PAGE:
Of Art Worlds - Collecting and Archiving Modern and Contemporary Art on the African Continent
Photo Credit: Martha Kazungu
The project Of Art Worlds - Collecting and Archiving Modern and Contemporary Art on the African Continent takes its inspiration from a perspective on multiplicity that brings art collections and artworks as multi-layered configurations to the forefront. It aims to look at art collections (on the African continent and also, due to the pandemic, here in Germany), by analytically starting with artworks, its formal qualities and what these might bring to light, exploring the object biographies of each artwork in a sensual and collaborative (!) approach as all of these information are related to the form and histories of the collections and their linked institutions. It also helps to question established narratives and one owns view on artworks and art worlds in general.
Artworks and collections are the empirical joints for the research on modern and contemporary art in Africa, so far mainly focused on history and context rather than on the artwork itself. The project builds up on and follows the work of previous research projects such as African Art History and the Formation of a Modern Aesthetic: African Modernism in Institutional Art Collections Related to German Collecting Activities, where the history of modern art is regarded as an entangled history that requires examination from a trans-cultural perspective and where collections as networks are examined but also by in-depth analysis of the biographies of singular artworks.
The current project is also inspired by new formalist approaches and their renewed attention to form as organizations or arrangements that afford representation and portability across materials and contexts (Levine 2015). Regardless of how specific works of art are constituted, they are embedded within fluid clusters with further dividuations. One of the basic assumptions is that the relationality of a given art work directly informs the understanding of superordinate forms such as the art collection and, subsequently, the notion of art worlds and the respective identities. To understand the very characteristics of collections, e.g. by interpreting them as self-reflexive meta-images in Mitchell’s (2008) sense, a communal and sensual approach is combined to actual grasps its meanings and possibilities.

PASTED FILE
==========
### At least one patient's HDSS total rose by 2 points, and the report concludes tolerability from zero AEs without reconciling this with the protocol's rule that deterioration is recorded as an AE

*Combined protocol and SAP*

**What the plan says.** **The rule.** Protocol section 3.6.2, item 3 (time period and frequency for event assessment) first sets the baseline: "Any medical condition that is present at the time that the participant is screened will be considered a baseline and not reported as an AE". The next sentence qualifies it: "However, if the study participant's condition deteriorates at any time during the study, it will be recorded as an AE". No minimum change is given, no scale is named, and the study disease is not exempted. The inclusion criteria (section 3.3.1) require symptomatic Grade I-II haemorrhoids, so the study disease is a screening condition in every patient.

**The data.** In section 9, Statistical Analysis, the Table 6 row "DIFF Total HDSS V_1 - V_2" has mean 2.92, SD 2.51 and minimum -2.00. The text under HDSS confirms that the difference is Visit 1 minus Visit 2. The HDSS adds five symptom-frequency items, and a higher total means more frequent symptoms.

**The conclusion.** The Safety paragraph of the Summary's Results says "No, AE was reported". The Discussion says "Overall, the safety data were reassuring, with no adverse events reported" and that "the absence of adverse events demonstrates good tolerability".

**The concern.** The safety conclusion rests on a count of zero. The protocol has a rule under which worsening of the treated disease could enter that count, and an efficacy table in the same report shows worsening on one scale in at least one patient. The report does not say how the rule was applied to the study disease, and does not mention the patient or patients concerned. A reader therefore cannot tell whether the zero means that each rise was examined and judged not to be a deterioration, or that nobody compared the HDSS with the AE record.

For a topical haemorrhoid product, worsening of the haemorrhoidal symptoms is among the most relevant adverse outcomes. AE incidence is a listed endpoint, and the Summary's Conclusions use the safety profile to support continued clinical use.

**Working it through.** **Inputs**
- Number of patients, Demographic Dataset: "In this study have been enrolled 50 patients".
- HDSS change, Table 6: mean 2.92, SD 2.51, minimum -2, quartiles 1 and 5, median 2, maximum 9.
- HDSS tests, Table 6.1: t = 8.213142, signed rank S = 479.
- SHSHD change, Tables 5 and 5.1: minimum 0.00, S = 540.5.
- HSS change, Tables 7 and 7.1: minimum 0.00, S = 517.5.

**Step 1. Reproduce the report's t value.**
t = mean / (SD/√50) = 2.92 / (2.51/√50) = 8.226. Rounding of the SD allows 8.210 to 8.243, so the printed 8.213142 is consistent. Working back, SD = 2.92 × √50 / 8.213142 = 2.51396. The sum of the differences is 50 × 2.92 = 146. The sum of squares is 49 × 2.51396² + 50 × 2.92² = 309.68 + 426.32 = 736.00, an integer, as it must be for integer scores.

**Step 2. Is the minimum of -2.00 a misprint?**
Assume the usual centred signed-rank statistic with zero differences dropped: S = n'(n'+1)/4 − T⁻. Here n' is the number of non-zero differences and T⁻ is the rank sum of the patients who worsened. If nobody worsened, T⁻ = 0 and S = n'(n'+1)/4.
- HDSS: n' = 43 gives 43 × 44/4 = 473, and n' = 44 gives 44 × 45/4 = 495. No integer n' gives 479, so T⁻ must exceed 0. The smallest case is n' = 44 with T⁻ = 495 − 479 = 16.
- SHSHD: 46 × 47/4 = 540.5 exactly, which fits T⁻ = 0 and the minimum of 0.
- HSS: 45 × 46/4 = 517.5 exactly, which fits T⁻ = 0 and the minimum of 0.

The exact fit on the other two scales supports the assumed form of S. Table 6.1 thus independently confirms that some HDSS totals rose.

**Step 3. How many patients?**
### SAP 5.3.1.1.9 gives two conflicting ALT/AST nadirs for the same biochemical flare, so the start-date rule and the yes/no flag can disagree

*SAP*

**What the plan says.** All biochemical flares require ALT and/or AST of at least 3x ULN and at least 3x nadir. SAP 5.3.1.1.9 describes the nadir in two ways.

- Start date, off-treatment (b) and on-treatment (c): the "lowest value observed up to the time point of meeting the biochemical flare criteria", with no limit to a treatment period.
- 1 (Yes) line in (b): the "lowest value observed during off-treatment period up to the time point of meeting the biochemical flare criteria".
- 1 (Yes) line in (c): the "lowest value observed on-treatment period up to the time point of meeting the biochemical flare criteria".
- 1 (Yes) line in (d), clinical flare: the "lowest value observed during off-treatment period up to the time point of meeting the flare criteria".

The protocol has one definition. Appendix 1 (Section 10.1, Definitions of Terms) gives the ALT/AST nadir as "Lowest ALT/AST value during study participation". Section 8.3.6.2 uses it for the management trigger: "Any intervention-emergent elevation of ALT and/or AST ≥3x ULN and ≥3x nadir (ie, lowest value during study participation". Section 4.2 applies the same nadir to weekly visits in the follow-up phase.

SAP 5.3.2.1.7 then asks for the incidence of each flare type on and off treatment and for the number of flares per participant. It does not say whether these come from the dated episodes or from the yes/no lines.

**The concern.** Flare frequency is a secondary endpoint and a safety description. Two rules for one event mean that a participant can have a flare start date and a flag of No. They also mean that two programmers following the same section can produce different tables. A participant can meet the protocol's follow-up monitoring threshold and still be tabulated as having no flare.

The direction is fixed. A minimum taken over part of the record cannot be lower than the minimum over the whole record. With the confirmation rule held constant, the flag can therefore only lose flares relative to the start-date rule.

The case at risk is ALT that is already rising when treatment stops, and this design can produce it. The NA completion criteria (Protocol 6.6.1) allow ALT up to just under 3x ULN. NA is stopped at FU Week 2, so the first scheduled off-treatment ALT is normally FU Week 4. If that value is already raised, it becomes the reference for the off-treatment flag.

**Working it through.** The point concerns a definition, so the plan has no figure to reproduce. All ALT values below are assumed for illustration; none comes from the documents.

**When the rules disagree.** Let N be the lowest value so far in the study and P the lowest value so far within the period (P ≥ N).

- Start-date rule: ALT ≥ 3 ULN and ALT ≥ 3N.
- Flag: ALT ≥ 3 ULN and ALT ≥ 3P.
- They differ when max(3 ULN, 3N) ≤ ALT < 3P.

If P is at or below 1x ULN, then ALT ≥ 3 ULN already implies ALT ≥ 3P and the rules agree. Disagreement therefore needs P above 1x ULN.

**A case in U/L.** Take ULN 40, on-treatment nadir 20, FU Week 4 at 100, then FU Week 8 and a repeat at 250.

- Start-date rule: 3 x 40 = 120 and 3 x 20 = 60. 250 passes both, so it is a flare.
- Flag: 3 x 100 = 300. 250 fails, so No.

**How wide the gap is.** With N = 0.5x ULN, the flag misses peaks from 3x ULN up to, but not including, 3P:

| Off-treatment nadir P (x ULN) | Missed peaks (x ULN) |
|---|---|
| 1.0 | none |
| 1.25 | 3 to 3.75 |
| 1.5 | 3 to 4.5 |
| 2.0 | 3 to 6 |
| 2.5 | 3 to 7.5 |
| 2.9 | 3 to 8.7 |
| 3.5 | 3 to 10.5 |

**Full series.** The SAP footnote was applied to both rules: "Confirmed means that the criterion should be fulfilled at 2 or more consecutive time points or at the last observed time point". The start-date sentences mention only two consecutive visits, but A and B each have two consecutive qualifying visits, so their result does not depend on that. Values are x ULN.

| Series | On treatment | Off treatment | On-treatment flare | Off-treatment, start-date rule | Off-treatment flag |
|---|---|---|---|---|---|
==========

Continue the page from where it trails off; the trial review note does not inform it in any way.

Insights into the archive of Ndidi Dike, 2021. Photo credit: Lena Naumann
In 2020, a new artwork of Tijani Mayakiri arrived at the Iwalewahaus. An exhibition was shown with 34 works, which were attributed to Tijani Mayakiri. His paper work was shown in an unframed way, realizing that more was achieved than simply revealing the back of the work. It seemed that the paper work was freed from its frames, seeing it as a three-dimensional haptic object, which seems obvious but not always present on one’s mind. Most importantly the frame, the Bildrand, came to the forefront and revealed hidden places and spaces. By ‘deframing’ the art work not only in a literal but also abstract sense, given perspectives on the art work and ultimately the collection itself were questioned. The idea was to find new ways of caring for and curating the modern artworks to be able to see them, value them and understand them, while the works themself are able to unfold their own agency within a post-colonial knowledge production. To question existing relationalities, the form had to be regarded first (here an individualistic artwork) in order to allow its meaning(s) to crystallize.
Another large project, which recently unfolded in the comprehensive exhibition We will now go to Kpaaza’, targets at different medialities of objects and its transformations related to the oeuvre of Uche Okeke, one of Nigeria's most important modern artists, who significantly shaped one concept of Nigerian modernism(s).